You Say Courageous, I Say Condescending
Or at least, misplaced . . . .
In college, I read a book about this: people who participate in 24-hour or week-long street retreats where they “witness” abject poverty and the plight of the homeless.
The Chronicle this weekend told the story of a such a retreat, sponsored by Faithful Fools Street Ministry (an organization for which I have the utmost respect. Their copy shop is also a staple of Hastings’s Law students’ first-year experience):
The 13 of us on retreat were an artist, a lawyer, two nuns, five ministers, two seminarians, a playwright and a businesswoman. All of us had committed to spending one week last month walking alongside the poorest people in San Francisco, sharing their food in the soup kitchens and hunting for shelter beds or for cardboard to put between us and the cold concrete.
People always want to know why we do this. It’s so courageous, they say. When our retreat group met 10 days after we came back inside, we agreed that courage doesn’t enter into it. After a week of this walking, it comes to feel like the most ordinary thing, and that’s what makes it hard to explain.
Just what the homeless need, increased competition.
The writer insists that most won’t understand the motivations behind such an activity. I get it. As Scout taught most of us at an early age: you can’t really know a man until you walk a mile in his shoes. That is absolutely true. I won’t pretend that I can appreciate exactly how bad it must be to be homeless. I’m very blessed not to know – and I hope that I will continue to be so blessed.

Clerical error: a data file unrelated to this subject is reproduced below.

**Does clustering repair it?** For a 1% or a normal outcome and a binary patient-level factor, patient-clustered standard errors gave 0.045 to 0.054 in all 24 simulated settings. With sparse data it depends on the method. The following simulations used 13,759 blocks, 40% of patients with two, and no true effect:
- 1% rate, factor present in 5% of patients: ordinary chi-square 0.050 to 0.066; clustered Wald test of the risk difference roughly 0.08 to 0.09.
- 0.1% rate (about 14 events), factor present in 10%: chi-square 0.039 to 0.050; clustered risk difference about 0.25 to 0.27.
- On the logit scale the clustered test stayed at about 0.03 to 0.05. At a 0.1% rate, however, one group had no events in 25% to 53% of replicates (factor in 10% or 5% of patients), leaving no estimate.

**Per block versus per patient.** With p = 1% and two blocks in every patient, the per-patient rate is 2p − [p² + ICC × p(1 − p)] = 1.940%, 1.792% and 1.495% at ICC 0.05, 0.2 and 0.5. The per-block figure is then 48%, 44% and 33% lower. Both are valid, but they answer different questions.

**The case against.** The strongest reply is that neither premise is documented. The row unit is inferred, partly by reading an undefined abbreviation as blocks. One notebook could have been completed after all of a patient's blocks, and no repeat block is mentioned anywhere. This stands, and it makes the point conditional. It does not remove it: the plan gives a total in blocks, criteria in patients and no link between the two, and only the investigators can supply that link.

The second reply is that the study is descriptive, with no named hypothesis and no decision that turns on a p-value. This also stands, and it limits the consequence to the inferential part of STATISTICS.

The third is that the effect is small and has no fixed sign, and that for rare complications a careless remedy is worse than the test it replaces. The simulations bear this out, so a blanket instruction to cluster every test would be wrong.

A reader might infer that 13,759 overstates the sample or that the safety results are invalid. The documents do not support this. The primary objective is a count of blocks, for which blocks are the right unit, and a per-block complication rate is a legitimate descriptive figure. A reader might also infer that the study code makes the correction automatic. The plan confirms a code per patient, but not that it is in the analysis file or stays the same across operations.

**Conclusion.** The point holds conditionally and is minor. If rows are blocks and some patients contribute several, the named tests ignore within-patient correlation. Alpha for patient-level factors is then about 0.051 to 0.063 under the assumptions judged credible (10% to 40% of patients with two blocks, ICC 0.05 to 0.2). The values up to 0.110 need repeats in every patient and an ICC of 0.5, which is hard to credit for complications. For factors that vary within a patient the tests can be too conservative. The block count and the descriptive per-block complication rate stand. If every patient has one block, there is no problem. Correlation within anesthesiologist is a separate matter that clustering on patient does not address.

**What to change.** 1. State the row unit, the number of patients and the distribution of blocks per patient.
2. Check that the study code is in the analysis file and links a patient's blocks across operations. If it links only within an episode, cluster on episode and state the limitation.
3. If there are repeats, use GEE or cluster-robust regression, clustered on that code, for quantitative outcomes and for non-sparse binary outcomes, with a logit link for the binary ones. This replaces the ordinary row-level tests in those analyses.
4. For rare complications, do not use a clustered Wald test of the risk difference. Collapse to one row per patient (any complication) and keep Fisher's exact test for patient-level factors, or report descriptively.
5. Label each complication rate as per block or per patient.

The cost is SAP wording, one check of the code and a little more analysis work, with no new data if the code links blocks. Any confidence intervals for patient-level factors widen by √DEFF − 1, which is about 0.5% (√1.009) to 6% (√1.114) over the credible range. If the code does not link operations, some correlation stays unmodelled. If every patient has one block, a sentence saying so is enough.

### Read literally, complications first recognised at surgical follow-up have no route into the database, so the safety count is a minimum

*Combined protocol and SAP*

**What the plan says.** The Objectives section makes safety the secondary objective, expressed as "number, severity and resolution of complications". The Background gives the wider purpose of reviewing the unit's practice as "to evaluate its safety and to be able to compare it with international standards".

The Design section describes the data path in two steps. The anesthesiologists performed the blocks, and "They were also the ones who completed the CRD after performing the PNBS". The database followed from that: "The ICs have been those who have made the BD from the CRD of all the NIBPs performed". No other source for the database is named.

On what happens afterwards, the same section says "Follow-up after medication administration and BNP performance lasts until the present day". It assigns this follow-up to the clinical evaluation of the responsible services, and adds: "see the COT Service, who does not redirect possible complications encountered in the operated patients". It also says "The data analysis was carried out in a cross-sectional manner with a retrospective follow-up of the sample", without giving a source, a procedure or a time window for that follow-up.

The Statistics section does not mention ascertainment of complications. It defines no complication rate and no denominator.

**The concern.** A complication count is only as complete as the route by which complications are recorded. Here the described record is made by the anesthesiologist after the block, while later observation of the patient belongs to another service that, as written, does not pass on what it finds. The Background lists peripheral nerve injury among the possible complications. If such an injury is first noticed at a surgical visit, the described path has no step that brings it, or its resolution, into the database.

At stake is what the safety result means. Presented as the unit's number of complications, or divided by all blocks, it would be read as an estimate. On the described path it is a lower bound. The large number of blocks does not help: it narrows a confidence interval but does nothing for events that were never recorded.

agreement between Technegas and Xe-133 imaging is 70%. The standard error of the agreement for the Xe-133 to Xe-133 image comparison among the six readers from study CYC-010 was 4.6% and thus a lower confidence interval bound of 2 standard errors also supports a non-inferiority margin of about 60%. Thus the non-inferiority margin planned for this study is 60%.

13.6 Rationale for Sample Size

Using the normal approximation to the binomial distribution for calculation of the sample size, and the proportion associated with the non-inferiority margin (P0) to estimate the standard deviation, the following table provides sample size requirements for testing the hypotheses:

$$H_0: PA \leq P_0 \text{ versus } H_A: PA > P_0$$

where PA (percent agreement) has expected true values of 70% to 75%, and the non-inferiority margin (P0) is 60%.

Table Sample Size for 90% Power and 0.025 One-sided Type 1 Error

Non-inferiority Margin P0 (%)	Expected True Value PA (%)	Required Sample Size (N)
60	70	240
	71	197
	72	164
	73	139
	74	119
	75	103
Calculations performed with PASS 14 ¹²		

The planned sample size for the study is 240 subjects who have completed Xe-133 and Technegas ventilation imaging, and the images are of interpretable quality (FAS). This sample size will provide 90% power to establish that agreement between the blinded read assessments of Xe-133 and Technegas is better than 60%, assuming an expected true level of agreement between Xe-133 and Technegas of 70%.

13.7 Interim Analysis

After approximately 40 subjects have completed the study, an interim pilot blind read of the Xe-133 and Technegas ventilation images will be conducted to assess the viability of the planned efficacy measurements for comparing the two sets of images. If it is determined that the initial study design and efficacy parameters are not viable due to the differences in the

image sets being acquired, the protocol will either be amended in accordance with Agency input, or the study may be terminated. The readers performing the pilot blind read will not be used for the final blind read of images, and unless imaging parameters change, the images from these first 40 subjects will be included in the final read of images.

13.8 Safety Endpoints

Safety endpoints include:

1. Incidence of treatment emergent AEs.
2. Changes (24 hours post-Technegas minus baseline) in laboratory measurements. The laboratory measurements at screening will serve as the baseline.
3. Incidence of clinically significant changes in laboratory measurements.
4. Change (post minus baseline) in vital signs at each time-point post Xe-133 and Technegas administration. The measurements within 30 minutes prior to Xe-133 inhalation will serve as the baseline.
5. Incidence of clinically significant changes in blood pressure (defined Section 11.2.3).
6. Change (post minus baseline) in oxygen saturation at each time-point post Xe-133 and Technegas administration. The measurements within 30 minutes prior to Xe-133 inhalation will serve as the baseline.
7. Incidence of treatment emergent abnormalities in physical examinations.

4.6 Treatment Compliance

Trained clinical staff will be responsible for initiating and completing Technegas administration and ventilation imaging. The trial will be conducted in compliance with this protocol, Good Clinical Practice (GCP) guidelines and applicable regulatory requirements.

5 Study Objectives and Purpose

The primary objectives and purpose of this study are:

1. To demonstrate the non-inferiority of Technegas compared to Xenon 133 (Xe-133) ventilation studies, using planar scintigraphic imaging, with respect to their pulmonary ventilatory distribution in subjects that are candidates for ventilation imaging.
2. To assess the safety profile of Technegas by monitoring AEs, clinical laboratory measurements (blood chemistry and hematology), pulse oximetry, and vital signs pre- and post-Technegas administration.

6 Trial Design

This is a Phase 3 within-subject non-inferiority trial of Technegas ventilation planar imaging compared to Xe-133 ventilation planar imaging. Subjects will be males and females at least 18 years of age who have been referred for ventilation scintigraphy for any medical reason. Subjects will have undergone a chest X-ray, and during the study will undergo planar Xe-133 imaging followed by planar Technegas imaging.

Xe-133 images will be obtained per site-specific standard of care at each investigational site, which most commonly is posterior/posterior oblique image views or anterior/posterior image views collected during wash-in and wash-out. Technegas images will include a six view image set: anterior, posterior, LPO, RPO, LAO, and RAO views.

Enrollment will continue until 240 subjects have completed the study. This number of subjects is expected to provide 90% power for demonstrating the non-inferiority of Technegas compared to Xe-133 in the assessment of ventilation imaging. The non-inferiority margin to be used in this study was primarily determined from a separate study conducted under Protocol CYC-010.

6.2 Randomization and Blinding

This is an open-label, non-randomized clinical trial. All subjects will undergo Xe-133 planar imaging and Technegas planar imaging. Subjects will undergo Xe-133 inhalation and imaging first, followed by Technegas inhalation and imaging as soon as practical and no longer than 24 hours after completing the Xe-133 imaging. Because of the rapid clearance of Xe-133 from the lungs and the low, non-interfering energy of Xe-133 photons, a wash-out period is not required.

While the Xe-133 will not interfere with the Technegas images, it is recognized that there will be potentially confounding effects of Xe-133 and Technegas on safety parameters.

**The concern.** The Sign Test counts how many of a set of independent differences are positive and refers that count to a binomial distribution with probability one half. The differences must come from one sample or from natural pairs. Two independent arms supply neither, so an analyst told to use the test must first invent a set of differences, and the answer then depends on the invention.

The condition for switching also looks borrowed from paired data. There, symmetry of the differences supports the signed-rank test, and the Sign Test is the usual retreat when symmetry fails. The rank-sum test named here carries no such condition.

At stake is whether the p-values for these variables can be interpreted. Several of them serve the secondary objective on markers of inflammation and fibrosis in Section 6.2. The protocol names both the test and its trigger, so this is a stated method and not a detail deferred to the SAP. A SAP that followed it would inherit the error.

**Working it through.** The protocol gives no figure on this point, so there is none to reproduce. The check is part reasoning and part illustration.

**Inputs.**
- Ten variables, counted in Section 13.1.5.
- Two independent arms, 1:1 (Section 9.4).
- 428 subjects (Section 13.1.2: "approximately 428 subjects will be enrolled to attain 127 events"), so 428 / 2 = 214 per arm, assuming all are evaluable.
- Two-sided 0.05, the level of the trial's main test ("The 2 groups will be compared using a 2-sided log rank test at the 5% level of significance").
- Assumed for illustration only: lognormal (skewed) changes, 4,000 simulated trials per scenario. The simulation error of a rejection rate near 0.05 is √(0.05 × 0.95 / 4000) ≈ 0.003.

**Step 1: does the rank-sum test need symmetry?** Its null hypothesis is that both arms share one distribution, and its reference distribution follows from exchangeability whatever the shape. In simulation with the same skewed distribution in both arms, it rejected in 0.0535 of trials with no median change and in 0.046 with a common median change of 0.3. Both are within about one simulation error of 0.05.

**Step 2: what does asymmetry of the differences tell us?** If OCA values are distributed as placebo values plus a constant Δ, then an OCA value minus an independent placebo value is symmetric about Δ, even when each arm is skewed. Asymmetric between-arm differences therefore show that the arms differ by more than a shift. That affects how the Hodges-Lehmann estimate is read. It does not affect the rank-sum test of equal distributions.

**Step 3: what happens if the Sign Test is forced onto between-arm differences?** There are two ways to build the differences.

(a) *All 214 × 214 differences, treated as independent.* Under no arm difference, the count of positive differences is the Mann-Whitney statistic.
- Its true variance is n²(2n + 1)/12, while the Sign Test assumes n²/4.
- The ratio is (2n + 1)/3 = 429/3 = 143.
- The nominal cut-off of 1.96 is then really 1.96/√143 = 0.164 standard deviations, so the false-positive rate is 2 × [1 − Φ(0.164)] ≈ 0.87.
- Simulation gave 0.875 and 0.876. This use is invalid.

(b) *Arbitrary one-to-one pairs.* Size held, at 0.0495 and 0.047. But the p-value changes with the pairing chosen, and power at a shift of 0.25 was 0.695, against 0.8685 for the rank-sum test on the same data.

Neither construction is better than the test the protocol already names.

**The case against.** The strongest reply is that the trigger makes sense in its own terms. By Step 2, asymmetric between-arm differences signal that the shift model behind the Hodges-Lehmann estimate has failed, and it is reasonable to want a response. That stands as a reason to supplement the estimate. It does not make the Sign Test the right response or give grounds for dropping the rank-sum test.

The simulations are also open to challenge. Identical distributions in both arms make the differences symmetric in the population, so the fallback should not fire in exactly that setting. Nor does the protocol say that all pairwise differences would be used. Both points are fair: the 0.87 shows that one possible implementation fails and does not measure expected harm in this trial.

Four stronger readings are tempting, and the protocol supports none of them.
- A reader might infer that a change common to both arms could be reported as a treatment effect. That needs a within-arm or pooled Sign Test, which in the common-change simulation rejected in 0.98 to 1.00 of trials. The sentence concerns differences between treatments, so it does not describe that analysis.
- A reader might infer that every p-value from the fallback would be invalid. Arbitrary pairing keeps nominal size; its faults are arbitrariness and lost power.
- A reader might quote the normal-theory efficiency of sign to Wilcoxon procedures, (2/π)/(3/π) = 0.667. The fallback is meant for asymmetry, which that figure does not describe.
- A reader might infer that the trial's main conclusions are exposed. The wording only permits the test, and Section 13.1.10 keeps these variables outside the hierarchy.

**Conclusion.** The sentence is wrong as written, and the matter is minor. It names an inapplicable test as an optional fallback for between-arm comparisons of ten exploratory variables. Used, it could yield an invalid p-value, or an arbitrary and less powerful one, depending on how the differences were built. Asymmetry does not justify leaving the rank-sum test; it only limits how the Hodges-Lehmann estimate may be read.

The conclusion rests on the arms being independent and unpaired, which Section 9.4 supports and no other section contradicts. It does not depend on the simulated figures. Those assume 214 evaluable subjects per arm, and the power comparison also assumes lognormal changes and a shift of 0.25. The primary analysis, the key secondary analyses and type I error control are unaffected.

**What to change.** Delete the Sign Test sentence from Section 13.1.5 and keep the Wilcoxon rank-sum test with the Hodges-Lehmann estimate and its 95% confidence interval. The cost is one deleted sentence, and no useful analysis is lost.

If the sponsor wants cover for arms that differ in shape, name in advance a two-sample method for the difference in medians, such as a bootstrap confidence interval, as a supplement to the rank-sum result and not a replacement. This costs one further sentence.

I can only imagine if I were in line waiting for food from a limited source and a group behind me confessed they were on a retreat to learn more about my lot in life, I’d be kinda angry. Curious, too, and perhaps a bit appreciative that someone was paying attention. But the bottom line is: don’t take food that someone truly homeless needs! Don’t take up the good sleeping spaces outside or in the shelters. Don’t use your vacation time and wages to go live on the street – use it to get someone else off the street for a day.
A day of intensive interviewing, witnessing, observing, fine. But playing dress-up like this seems wrong.